Hatching at Home

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Always a popular activity in Spring, the year 2020 has seen a record number of people wanting to hatch chicks at home. This increase is partly due to the COVID-19 lockdown, which has had parents tearing their hair out looking for projects to entertain children in their homes, and hatching chicks fits the bill. A fun project, yes, but not without its pitfalls.

We would like to share our vast experience of hatching and rearing chicks at Durham Hens to ensure hatching is a good experience for you. 

Firstly, you’ll need an incubator to keep the fertile eggs at a constant 37.5°C for 21 days until the eggs hatch. This is often where the biggest mistake is made. You can find incubators online for as little as £20 including delivery, which sounds great, but many of these do not keep a constant temperature, and some are fire hazards. You’re likely to waste all the money spent on the incubator and eggs, and have disappointed children. It is worth investing in a reliable incubator, such as the Brinsea range which starts at £79. 

Where you place the incubator in your home is important. It should not be in direct sunlight, near a radiator or in a draft. The room should be kept at a pleasant temperature and should not fluctuate between day and night. Any one of these factors can prevent incubators from keeping the constant temperature that eggs require.

Test your incubator is working correctly. Place a medical thermometer where the eggs will be placed and check that it is the same as the reading on the display. If not, adjust the thermostat so that the medical thermometer inside the incubator reads 37.5°C. An incorrect display reading is a frequent problem encountered by novice hatchers.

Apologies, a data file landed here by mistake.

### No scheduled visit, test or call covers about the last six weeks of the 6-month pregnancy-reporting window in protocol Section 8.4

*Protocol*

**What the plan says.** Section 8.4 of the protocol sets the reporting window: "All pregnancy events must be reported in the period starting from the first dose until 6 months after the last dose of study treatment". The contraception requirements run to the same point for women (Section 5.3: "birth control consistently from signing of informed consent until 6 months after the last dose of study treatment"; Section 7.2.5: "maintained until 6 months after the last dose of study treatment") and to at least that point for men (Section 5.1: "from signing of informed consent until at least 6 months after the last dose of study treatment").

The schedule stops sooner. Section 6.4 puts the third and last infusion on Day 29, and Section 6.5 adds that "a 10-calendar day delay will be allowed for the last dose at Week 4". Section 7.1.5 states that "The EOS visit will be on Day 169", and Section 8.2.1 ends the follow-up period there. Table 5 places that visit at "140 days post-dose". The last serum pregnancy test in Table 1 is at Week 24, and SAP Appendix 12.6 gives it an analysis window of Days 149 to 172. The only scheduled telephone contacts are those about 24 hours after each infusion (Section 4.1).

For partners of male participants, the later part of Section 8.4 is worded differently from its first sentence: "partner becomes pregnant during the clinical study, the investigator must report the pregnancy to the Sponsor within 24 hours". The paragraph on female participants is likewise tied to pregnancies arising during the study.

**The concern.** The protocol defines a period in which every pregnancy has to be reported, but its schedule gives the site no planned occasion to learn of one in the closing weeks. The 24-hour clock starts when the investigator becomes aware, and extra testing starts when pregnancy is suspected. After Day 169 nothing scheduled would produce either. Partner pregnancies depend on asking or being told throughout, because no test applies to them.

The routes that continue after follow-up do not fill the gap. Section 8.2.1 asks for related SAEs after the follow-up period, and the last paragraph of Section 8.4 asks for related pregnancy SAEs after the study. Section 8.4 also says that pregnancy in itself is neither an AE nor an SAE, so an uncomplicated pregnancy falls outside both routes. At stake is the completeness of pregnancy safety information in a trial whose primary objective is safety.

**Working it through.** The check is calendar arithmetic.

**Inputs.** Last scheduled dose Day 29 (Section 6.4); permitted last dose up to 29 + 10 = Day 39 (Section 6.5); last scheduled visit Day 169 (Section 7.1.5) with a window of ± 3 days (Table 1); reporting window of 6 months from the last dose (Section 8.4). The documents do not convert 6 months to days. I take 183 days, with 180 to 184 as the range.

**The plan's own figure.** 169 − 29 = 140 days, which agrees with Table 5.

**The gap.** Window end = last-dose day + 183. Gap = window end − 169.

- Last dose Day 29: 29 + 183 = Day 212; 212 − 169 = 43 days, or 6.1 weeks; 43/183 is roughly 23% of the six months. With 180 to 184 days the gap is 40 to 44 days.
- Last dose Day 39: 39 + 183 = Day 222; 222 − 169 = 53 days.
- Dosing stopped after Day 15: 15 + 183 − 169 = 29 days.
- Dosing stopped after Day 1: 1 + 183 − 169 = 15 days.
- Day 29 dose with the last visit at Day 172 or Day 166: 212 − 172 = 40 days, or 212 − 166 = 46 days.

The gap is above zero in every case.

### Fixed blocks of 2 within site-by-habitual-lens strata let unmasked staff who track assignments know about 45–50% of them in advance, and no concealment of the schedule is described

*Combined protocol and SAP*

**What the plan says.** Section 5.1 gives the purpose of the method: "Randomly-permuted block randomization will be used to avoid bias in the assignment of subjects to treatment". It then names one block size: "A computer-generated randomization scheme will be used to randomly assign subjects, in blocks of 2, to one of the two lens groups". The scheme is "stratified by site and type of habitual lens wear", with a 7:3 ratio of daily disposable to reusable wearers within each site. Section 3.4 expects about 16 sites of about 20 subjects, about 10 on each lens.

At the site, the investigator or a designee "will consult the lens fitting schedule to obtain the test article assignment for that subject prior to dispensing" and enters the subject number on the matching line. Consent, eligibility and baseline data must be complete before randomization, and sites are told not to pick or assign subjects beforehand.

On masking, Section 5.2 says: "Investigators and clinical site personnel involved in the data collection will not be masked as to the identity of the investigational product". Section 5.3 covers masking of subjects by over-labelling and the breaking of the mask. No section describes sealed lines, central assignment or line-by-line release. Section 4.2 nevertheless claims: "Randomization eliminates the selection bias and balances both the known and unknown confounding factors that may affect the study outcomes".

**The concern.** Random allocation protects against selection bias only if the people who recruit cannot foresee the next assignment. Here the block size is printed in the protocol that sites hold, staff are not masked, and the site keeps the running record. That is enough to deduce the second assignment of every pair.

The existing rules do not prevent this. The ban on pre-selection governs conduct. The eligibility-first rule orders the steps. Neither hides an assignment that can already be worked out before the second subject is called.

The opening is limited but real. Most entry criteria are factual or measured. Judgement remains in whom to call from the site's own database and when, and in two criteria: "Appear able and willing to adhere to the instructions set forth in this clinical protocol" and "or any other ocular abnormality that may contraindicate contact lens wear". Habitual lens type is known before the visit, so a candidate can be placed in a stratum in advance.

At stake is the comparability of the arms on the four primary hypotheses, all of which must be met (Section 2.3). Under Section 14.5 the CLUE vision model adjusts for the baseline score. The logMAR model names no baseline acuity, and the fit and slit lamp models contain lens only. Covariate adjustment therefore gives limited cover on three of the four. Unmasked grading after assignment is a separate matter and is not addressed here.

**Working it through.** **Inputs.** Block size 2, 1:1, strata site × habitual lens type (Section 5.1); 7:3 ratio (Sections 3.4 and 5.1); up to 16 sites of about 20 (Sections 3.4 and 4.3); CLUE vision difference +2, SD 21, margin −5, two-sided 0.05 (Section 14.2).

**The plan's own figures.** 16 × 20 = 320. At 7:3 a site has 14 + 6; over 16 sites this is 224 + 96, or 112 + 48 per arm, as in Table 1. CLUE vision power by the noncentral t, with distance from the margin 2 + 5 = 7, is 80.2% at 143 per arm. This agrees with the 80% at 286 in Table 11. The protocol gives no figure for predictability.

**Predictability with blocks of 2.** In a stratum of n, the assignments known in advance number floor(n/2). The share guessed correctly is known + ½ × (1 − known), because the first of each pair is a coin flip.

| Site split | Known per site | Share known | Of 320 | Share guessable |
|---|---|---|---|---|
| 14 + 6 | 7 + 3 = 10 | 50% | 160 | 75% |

Once you’re happy with your set up, you’ll need to source some fertile eggs. Durham Hens is the largest supplier of mail-order fertile eggs in the UK, sending out hundreds per day at peak times. The eggs are posted in cardboard boxes, with purpose-made soft foam inserts which cushion and protect the eggs from damage. We constantly check the fertility of our breeding stock by candling their eggs in our hatchery, and only send out eggs that we know have a good chance of developing into chicks. 

When you start out, you need to have realistic expectations. Even with a good incubator in a suitable place, you may find that not all of the eggs will hatch. Some eggs may not have been fertilised, some may not develop properly and some chicks may not make it out of the egg. 

A 100% hatch rate is exceptional, a 75% hatch rate is good, a 50% hatch rate is OK. Less than 50% points to a problem with either the eggs, the incubator, or its setting. When the incubation process works well, we expect customer to hatch four or five live chicks from six eggs.

If things go badly wrong, such as a power cut or incubator failure, Durham Hens usually have young chicks available for sale. 

It is probable that some of the chicks you’ll hatch will be male. Male chicks grow into cockerels – that will crow. If you are unable to keep cockerels where you live, please ensure that you can either rehome them or dispatch them humanely. If you can’t deal with this, consider buying female chicks to rear rather than eggs to hatch. 

Once the chicks hatch out, they’ll need to be kept in a secure container with air holes, but no drafts. The floor surface should be non-slip as they can easily damage their legs when they are young. They’ll need a heat source, such as the Brinsea Ecoglow brooder, to keep them warm. Please note that normal room temperature is not warm enough for newly hatched chicks. They’ll also need a chick drinker with fresh water, and a chick feeder with chick crumb. Ensure the container is safe from other pets – cats, and some dogs, will kill chicks. Durham Hens stocks a brooder kit that includes everything you'll need.

Children will obviously be excited by the arrival of fluffy chicks. Show them how to handle the chicks gently and always supervise young children when they hold them. Holding too tightly or squeezing can cause internal damage. 

When done properly, hatching chicks at home can be an incredible experience for the whole family, and the memory is one that will stay with children for a lifetime. 

For further reading, our website contains advice pages on hatching and rearing chicks.  


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